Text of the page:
Applied Psychoacoustics and Sound Quality
In the area of applied psychoacoustics we see human perception as an integral part of acoustical design problems. We conduct psychoacoustic experiments that allow us to decode the perceivable information incorporated in a sound. This information encompasses different levels of perceptual representation; it starts from:
- descriptions of the sound character, like loud-soft, high-low, sharp-dull, rough-smooth, tonal-noisy, sonorous-soundless, impulsive-not impulsive, etc.
- over to evaluations of the sound, like pleasant-unpleasant, preferred-not preferred, annoying-not annoying
- to the point of sound quality features like active-calm, sincere-untrustworthy, expensive-cheap, colorful-colorless
and includes the criteria underlying the judgments and their context dependency.
In addition to the judgments of participants from listening tests, also physiological data (heart rate, skin conductance, pupillometry, etc.) is recorded as another form of human response to the presented stimuli.
Besides pure acoustic perception the group is also working in the field of multi-modal perception with vibro-acoustic (vehicle acoustics, singing bowls) and audio-visual stimuli (spatial perception) - factors which can also be relevant in sound design.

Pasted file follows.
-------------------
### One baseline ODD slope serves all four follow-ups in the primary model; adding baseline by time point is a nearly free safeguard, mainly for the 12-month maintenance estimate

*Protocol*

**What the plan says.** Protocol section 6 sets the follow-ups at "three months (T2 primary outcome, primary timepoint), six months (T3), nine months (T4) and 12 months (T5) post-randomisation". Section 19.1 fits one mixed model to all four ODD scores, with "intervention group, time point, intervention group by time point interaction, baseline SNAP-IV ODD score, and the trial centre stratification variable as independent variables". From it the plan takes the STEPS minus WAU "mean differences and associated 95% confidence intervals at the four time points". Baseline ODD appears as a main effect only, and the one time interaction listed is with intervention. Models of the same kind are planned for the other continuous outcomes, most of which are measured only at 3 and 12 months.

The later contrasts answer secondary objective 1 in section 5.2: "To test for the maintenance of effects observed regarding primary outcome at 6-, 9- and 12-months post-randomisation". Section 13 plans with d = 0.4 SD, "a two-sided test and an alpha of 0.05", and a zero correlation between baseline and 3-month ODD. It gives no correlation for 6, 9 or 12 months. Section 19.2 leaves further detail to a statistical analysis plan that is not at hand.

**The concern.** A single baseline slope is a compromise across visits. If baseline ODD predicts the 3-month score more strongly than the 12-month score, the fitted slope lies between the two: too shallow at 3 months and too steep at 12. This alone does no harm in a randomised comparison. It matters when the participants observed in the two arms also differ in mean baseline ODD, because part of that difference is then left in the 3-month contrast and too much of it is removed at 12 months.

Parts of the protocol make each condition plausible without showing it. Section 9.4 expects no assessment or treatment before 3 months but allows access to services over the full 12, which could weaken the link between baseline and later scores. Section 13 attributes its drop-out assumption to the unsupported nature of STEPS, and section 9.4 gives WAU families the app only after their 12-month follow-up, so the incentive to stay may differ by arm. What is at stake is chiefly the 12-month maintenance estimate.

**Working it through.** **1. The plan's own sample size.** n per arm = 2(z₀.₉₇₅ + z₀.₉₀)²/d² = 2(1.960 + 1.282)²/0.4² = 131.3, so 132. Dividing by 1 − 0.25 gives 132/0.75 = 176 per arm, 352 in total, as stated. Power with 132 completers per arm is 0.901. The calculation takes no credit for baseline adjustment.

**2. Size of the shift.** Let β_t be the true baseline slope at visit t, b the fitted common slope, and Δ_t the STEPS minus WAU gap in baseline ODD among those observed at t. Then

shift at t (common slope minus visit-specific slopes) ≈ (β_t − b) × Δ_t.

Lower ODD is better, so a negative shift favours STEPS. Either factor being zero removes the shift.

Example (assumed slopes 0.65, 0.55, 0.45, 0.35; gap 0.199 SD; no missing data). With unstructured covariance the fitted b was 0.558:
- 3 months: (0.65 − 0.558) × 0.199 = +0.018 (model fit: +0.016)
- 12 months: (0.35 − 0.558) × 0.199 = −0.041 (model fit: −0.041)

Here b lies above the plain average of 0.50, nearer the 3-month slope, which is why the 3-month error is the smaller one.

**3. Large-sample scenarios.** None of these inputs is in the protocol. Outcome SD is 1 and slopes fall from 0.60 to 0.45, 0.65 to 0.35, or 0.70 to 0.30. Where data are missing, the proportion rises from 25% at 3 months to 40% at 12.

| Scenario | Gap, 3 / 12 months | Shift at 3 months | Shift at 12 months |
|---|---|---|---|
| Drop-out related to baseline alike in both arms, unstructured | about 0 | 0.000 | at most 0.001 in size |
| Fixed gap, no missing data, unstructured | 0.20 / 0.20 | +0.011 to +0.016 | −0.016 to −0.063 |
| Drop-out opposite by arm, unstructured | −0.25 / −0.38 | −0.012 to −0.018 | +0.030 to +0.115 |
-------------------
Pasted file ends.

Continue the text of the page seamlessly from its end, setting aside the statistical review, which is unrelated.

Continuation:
We develop algorithms that are able to predict the human description of sounds (e.g. roughness, tonality) which are inspired by human auditory perception. One goal is to optimize the algorithms in terms of their robustness especially for complex acoustic scenarios like environmental and vehicle noise.
The combination of judgments from psychoacoustic experiments, algorithms for basic auditory sensations and long lasting experience enables us to support sound engineering solutions that are optimized for the human listener.
(Die Kennzeichnung der akustische Güte von Ventilatoren mit dem guteäquivalenten Pegel – Entwicklung eines psychoakustisch motivierten Berechnungsverfahrens)
In this iGF/BMWi funded project, the perception of ventilator and fan noise is investigated and an algorithm for the prediction of quality equivalent levels is developed.